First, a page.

GAO discredits the FAA's information security strategy

Government Accountability Office auditors say the Federal Aviation Administration's information security procedures for air traffic control systems are unacceptable.

“Significant information security weaknesses remain that could potentially lead to disruption in aviation operations,” according to a GAO report released Sept. 26.

Many security mechanisms were missing, such as secret passwords, patches for program bugs, logs of security-related events and background investigations of contractors.

Rep. Tom Davis (R-Va.), chairman of the House Government Reform Committee and one of the lawmakers who requested the GAO review, said the FAA must fix its cybersecurity flaws fast.

"The FAA is responsible for promoting the safe, orderly and expeditious flow of air traffic in the [United States], and it relies on [information technology] systems and networks to accomplish its mission,” Davis said. “Given the ever-evolving nature of cyberthreats and the thought of someone with malicious intent accessing FAA's IT systems, complacency is not an option.”

In the report and in comments made today, FAA officials said GAO's assessments do not accurately depict all FAA systems.

The auditors looked at only three of the FAA’s 80 systems, spokesman Greg Martin said. He added that the FAA does not rush to introduce program patches because such haste may have unforeseen effects on systems.

The report also fails to take into account several layers of system redundancy that the FAA built into the architecture, Martin said.

“Knowing that the threat of hacking and cybersecurity [are] not new, the system’s history of reliability suggests we’re not complacent but vigilant,” he said.

Dan Mehan, the FAA’s chief information officer, stated in the report that, as a result of the FAA’s information security precautions, it had achieved 100 percent of the President’s Management Agenda goals for certification and authorization of its systems, certified and authorized more than 90 percent of its systems in fiscal 2004 and completed 100 percent of its certifications and authorizations by June 30.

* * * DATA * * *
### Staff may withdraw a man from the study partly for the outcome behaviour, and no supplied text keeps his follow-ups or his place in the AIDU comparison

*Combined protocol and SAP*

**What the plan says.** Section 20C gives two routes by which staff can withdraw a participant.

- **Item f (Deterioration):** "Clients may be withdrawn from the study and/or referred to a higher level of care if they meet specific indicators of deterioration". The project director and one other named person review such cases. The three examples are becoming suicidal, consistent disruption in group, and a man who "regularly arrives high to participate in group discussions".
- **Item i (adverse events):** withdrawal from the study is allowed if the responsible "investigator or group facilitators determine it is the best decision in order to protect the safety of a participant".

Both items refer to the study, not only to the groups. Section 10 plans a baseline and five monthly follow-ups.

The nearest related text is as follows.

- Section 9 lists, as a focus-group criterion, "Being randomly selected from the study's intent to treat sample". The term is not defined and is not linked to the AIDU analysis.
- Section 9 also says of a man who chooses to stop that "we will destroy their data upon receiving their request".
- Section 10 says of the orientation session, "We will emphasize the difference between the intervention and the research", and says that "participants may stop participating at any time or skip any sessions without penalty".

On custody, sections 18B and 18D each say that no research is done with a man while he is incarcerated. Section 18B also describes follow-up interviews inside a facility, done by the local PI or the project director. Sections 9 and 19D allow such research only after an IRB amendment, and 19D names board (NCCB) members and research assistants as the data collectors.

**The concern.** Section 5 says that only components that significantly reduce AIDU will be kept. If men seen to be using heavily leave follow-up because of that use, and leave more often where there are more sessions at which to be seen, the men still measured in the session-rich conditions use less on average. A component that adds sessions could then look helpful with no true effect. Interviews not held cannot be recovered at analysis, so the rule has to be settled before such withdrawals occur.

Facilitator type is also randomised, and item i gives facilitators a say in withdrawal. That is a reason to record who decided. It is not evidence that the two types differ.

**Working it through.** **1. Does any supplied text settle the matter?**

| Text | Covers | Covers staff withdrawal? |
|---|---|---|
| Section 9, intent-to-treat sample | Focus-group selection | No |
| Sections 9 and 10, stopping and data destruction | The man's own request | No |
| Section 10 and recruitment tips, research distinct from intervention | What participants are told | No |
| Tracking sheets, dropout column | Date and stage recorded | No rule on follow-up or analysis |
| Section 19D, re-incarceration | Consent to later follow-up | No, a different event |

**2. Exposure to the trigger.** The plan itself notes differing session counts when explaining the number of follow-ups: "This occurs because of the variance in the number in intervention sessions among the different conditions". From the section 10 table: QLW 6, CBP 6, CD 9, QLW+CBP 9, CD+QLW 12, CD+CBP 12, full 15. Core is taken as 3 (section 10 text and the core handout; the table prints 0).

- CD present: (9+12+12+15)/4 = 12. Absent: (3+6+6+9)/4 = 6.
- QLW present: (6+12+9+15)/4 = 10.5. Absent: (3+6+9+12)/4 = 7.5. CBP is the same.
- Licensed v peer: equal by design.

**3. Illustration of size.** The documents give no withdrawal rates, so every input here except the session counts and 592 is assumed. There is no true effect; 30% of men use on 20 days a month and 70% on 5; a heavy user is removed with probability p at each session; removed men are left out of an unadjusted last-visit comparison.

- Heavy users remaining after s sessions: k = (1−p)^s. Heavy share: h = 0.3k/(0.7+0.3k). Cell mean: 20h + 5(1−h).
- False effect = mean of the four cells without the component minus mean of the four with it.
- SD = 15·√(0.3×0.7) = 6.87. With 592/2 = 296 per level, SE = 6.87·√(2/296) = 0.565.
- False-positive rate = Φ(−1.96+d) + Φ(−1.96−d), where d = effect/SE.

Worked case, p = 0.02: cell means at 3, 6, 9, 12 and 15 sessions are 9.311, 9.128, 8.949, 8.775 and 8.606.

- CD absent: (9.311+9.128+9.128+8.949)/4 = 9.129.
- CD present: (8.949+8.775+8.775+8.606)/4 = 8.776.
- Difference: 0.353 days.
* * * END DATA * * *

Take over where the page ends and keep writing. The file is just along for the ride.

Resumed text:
Auditors refuted most of those statements by referring to the report’s specifics.

Although the FAA conducted tests as part of its certification and authorization process, some of them were outdated or incomplete, GAO officials wrote.

In addition to testing the technical controls of three critical systems, GAO auditors reviewed management and operational controls at five other sites and at the FAA’s headquarters.

The GAO report did note that the FAA has made progress on previously reported weaknesses by establishing an agencywide information security program. The program has initiatives under way in each area required by the Federal Information Security Management Act of 2002.

However, the FAA has not fully implemented the program for the air traffic control systems, officials said.

For example, the network configuration allowed unauthorized employees to access system administration functions.

“FAA did not encrypt certain information traversing its internal network," the report states. “Instead, it used clear text protocols that made the network susceptible to eavesdropping.”

In addition, passwords were not taken seriously, according to the report. The agency did not always comply with password parameters, such as number of characters, type of characters and frequency of password changes.

The report also found that administrators and users shared passwords on several devices. Some database passwords were written into the application’s program code or appeared in clear text format on multiple shared server directories.

The FAA does not have a policy that requires officials review physical access logs for suspicious activity. Likewise, FAA officials do not routinely check that contractors and employees previously granted access to sensitive information still need access to that material.

“As a result, none of the sites we visited could ensure that employees and contractors who were accessing sensitive areas had a legitimate need for access,” GAO officials stated in the report.

In 2000, they testified that the FAA did not conduct background investigations on thousands of contractors. The FAA has worked to address the issue, but auditors said the agency neglected to investigate numerous individuals with the power to modify or disrupt critical systems.

GAO officials released a separate report to select individuals with recommendations because the suggestions contain sensitive security information.

Recommendations in the public report include complete risk assessments, patch management, monitoring of physical access and security awareness training.

In oral comments to GAO officials, Mehan agreed to consider the recommendations.

He has stressed the importance of a proper cybersecurity defense system in recent public speeches.


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